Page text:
Miles Franklin, My Brilliant Career, 1901
For many readers, their first and perhaps only encounter with My Brilliant Career will have occurred in high school. Written when Stella Maria Sarah Miles Franklin was just 19 years old, it is often considered a ‘young adult’ novel, and its author’s name may now be more widely known for the prestigious literary prize she endowed. Yet Franklin’s youthful debut retains an impressive relevance for contemporary readers, and its distinctive voice, critical self-referentiality, parodic genre-play and proto-feminism reveal Franklin as a writer of precocious maturity and insight.
Set during the 1890s, My Brilliant Career follows the trials and tribulations of its narrator and heroine, Sybylla Melvyn, whose family falls from relative wealth into dire poverty as a consequence of severe drought and her father’s alcoholism. Sybylla is an intelligent, ambitious teenager, horrified by the future proscribed for her as a woman, wife and mother, and secretly longing to become a writer.
As well as being an accomplished work of literature in its own right, the novel is perhaps equally fascinating in relation to its publication and reception history. After being rejected by a series of Australian publishers, it was first published in the United Kingdom with the assistance of Henry Lawson. However, Franklin withdrew it from publication in 1910 and suspended re-printing until ten years after her death. This was perhaps due, in part, to the hostility the novel provoked from Franklin’s family, who interpreted it autobiographically despite the markers of self-conscious play that characterise the novel’s narratorial perspective. Franklin died in 1954, and the novel was re-issued in Australia in 1966. It spoke clearly to the emerging feminist movement, which it pre-dated by decades, and has remained in print ever since.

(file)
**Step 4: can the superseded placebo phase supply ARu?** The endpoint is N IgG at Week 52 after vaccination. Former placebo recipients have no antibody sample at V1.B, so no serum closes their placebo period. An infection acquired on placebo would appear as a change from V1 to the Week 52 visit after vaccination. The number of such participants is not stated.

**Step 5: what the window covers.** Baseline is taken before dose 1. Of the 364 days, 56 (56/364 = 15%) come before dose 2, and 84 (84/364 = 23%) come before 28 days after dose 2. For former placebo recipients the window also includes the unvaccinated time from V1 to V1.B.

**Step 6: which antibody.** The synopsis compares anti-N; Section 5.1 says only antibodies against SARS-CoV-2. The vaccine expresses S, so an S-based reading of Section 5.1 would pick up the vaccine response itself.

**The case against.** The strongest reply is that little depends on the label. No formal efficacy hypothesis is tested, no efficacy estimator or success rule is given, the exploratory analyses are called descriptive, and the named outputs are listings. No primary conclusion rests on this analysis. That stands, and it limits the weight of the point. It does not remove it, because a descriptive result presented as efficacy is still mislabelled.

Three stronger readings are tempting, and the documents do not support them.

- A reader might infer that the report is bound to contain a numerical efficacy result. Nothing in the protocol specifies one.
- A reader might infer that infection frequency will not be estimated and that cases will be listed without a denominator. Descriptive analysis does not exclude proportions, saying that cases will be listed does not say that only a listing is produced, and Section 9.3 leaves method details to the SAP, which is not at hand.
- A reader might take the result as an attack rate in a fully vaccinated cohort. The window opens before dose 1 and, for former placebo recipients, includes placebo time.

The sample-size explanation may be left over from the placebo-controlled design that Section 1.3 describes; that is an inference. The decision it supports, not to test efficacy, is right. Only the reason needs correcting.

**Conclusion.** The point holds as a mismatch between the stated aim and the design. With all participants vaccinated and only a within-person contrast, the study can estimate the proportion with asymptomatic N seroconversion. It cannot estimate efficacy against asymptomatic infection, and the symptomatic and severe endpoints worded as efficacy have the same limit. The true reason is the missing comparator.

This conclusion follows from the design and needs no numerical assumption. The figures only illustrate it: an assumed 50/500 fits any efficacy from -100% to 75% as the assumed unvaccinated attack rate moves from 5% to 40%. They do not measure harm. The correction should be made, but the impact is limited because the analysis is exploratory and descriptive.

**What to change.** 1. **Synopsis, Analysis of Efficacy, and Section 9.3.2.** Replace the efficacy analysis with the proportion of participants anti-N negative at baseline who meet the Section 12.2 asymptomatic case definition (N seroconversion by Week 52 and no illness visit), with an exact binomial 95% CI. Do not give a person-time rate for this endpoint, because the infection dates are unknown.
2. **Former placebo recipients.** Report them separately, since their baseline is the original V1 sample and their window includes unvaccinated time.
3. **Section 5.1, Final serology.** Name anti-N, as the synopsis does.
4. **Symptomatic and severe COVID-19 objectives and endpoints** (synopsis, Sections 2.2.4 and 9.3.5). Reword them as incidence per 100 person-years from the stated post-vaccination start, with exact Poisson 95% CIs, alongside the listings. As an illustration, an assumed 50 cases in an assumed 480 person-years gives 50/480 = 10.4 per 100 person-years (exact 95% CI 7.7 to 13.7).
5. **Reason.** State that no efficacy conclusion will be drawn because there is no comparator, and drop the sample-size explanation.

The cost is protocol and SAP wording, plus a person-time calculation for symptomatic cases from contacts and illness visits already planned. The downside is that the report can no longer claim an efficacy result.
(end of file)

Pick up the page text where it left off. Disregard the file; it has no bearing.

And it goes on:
This masterclass will closely examine the novel itself, as a significant and enduring work of literature, and will also consider the issue of the conflation of its author and its protagonist-narrator – an issue which continues to plague primarily female novelists today.
Emily Bitto is an award-winning and widely published writer of fiction, poetry and non-fiction. She has a masters in literary studies and a PhD in creative writing from the University of Melbourne. Her debut novel The Strays (2014) was shortlisted for the Victorian Premier’s Literary Award for an Unpublished Manuscript, and the published novel went on to win the Stella Prize in 2015. Emily’s second novel Wild Abandon (2021) won the prestigious Margaret and Colin Roderick Prize in 2022. Emily has taught literary studies and creative writing at various institutions over the past decade and is currently a tutor and course advisor at the Faber Writing Academy.